It is impossible to reconcile the polarised perspectives of maximising opportunities for athletes to ‘gain a vest’ and providing increased levels of support to smaller team sizes focused on athletes with current, or future, medal winning potential. Renewed efforts to establish, communicate and adhere to a philosophy around the selection of athletes to compete for GB & NI are essential to reduce the tensions in this area. This will be particularly key if, as anticipated, UKS require governing bodies to contribute towards the costs of fielding GB & NI teams in future.

The pockets of excellence in the culture of the WCP do not, yet, extend to the programme as a whole. This is exacerbated by the fact that when WCP athletes come together in a camp environment they will be joined by athletes not supported by the programme, inevitability giving rise to tensions between the ‘haves’ and ‘have nots’. The impression is there is more of a sense of team within the Paralympic programme than the Olympic programme. The successful turn-around in the relay team culture was also highlighted, with an opportunity for lessons learnt to be disseminated more widely.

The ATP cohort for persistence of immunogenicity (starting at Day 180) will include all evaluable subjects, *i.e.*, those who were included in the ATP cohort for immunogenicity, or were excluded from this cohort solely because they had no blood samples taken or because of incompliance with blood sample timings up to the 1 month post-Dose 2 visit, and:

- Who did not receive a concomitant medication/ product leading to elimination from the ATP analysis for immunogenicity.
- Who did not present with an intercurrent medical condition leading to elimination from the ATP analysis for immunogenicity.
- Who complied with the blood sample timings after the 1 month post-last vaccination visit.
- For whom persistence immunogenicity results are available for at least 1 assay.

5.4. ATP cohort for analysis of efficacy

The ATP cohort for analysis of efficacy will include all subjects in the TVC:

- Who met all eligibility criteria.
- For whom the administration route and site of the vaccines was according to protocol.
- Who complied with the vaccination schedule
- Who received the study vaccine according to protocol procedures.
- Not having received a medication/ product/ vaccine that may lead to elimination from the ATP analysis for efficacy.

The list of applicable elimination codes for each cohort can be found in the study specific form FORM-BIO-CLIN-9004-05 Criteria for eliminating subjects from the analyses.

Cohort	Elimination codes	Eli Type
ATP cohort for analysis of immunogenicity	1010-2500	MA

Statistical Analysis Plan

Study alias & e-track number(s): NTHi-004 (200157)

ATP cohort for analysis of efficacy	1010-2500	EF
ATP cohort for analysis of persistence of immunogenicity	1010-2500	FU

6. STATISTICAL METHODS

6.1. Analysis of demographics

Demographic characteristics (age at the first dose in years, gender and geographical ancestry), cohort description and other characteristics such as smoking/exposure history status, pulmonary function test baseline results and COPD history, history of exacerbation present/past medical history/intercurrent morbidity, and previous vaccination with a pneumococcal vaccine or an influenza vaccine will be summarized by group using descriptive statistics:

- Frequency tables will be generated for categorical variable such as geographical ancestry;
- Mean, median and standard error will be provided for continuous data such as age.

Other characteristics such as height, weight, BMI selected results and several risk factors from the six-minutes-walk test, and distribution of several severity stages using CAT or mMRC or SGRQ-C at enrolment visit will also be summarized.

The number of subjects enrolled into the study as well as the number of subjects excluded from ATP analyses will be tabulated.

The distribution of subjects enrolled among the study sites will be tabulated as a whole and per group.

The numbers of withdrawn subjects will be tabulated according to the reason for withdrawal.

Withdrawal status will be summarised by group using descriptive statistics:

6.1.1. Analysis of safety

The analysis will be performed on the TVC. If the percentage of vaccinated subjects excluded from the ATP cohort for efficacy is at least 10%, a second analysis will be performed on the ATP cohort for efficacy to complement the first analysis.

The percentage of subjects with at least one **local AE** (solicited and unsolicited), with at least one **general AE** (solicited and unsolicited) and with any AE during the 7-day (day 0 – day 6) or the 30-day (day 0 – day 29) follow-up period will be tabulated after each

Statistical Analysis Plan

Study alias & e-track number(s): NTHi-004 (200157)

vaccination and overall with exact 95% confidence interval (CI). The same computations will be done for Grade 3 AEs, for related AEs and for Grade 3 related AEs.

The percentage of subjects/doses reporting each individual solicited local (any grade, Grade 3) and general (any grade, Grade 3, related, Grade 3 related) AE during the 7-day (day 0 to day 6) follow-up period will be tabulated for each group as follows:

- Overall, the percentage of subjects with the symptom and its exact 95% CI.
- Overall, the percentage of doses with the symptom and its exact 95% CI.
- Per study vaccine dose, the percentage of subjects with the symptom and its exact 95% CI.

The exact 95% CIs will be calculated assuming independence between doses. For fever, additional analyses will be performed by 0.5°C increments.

The lack of an overarching strategy for the governing body made it difficult to progress the aspiration for an all embracing Performance Strategy for Athletics in the UK. Over the course of the review it was confirmed that its focus should be on meeting the UKS deadlines for the WCP strategy, with the other areas of the Performance Strategy to be developed over a longer, slower timeline aligned with the evolution of the overall strategy for British Athletics.

In the disciplines of mountain running and ultra running there are existing advisory groups well placed to lead on the development of a strategy for their respective areas. There are no equivalent bodies for cross country and road running. The insight into the volume of voluntary work undertaken by a small number of individuals in the mountain running and ultra running community gleaned through the interview process was truly humbling and these communities would be well served by a single Performance Strategy which captures and promotes their disciplines.